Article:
Built in the 1950s, the U.S.-owned Savannah River Site processes and stores nuclear materialss.  A U.S. treaty with Russia in 2000 [The Plutonium Disposition Agreement]* required each country to dispose of 34 metric tons of weapons-grade plutonium, left over from the Cold War.

The United States began building a mixed oxide fuel fabrication facility, known as the MOX project, at the Savannah River Site to dispose of weapons-grade plutonium by mixing it with uranium to form safer fuel pellets for use in commercial nuclear reactors.  But the project is years overdue and billions over budget, and the technology for the new fuel fabrication is not fully developed. Russian President Vladimir Putin in October 2016 pulled out of the plutonium pact amid rising tensions over Ukraine and Syria.  The Trump administration proposed in the fiscal year 2018 budget to scrap the project and pursue diluting the plutonium and disposing it underground, an alternative called for by the Obama administration.

Excerpts from   Harriet McLeod, South Carolina seeks $100 million from U.S. over plutonium removal, Reuters,  Aug. 9, 2017

*through which the United States and Russia agreed to immobilize 68 metric tons of weapons-grade plutonium.

Why Japan Likes its Monju: nuclear reactors

Monju  is a Japanese sodium-cooled fast reactor, located in Tsuruga Nuclear Power Plant, Fukui Prefecture..  Monju is a sodium cooled, MOX-fueled, loop-type reactor with three primary coolant loops…The reactor has been inoperative for most of the time since it has been built [due to accidents and resulting public suspicion].  On December 8, 1995, the reactor suffered a serious accident. Intense vibration caused a thermowell inside a pipe carrying sodium coolant to break… [T]he sodium was not radioactive. However, there was massive public outrage in Japan when it was revealed that Power Reactor and Nuclear Fuel Development Corporation (PNC), the semigovernmental agency then in charge of Monju, had tried to cover up the extent of the accident and resulting damage. This coverup included falsifying reports and the editing of a videotape taken immediately after the accident, as well as issuing a gag order that aimed to stop employees revealing that tapes had been edited.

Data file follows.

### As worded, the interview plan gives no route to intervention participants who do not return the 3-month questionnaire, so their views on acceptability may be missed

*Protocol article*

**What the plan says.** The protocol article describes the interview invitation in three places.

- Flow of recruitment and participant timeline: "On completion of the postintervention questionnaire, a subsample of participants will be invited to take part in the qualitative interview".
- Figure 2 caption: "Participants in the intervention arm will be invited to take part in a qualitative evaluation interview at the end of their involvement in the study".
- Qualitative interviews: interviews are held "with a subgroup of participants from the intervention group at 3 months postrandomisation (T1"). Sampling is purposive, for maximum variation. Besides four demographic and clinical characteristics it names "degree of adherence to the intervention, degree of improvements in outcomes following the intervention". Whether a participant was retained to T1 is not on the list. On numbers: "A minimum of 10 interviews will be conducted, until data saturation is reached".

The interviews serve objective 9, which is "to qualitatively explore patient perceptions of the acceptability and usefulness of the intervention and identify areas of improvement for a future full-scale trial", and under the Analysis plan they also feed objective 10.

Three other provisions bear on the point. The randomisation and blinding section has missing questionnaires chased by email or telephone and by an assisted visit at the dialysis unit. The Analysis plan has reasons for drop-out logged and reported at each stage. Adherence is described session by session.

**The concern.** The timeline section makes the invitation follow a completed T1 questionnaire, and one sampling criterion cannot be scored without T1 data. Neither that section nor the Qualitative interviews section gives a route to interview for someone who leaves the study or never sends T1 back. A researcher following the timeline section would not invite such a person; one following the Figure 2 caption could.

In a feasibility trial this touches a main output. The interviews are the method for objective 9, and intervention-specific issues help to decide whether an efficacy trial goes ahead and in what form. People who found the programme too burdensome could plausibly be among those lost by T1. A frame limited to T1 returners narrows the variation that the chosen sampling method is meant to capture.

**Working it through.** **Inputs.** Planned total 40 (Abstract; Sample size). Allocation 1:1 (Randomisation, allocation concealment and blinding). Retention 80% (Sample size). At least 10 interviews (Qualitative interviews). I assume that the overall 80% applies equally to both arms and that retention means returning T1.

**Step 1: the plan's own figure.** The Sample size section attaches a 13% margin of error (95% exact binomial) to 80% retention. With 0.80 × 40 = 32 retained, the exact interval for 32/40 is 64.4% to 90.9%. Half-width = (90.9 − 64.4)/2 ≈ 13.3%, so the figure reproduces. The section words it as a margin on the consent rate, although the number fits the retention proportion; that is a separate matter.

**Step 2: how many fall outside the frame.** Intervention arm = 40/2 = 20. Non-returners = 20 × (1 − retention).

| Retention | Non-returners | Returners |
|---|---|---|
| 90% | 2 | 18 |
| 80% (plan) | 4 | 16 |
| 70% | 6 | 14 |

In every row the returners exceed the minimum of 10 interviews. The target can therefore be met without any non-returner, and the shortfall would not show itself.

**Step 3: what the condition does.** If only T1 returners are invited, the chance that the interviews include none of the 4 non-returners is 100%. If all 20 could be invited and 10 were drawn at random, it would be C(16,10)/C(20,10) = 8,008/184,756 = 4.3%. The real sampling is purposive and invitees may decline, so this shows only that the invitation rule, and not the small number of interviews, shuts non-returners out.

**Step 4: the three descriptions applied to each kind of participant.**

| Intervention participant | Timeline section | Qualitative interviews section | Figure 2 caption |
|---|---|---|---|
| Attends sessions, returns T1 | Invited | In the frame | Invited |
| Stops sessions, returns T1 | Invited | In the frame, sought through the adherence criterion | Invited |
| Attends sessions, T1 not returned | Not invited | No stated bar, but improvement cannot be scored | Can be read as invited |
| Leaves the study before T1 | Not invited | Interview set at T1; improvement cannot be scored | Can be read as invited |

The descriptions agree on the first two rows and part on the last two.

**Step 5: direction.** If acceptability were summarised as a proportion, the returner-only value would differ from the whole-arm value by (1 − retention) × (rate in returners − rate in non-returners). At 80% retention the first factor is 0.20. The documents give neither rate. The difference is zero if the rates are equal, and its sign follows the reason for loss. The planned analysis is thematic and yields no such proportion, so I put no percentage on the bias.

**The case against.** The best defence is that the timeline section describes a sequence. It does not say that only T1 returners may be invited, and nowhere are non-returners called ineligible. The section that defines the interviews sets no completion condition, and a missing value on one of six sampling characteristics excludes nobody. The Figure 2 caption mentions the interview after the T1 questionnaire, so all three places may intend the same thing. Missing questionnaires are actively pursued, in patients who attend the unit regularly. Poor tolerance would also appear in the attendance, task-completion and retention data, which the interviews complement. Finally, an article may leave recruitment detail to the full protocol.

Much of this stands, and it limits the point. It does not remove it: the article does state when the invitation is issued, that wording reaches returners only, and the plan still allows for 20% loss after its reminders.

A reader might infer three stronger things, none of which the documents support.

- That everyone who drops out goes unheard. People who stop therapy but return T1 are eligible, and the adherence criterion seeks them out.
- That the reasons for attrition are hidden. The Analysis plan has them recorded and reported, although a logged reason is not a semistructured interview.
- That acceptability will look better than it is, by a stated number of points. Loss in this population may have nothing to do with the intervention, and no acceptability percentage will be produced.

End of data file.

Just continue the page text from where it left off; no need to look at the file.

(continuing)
More  Problems

On 16 February 2012 Nuclear and Industrial Safety Agenbcy reported that a sodium-detector malfunctioned.  On 30 April 2013 an operating error rendered two of the three emergency generators unusable.  On Monday 16 September 2013 before 3 a.m. the data transmission of the reactor stopped to the government’s Emergency Response Support System.

Excerpts from Wikipedia

A panel of experts set up by the Education, Culture, Sports, Science and Technology Ministry has begun discussions on what should be done about the Monju reactor. The panel is expected to reach a conclusion by the summer 2016.  Since 2012, the Nuclear Regulation Authority (NRA) has repeatedly conducted on-the-spot inspections of Monju, which is now operated by the Japan Atomic Energy Agency (JAEA). Every time these inspections were conducted, however, they have identified faulty maintenance checks of the reactor and others that violated related laws and regulations.,Monju’s maintenance and inspection program was drawn up in 2009. What is a serious issue is the program had a large number of defects.About 50,000 pieces of equipment must be inspected at the reactor. Without a carefully thought-out plan, these inspections will be far from smooth. It is crucial to review the maintenance and inspection plan, which is the foundation for ensuring safety…

Under the government’s Strategic Energy Plan, Monju is considered a key research base to reduce the volume of nuclear waste. The development of nuclear reactors similar to Monju is under way in Russia, China and India, as uranium resources can be effectively utilized with the fast breeder reactor.Can Japan afford to stop development of the fast breeder reactor and let these countries lead the way? This is indeed a crucial moment.

New organization needed to regain public trust in Monju management, The Yomiuri Shimbun, Jan 18, 2015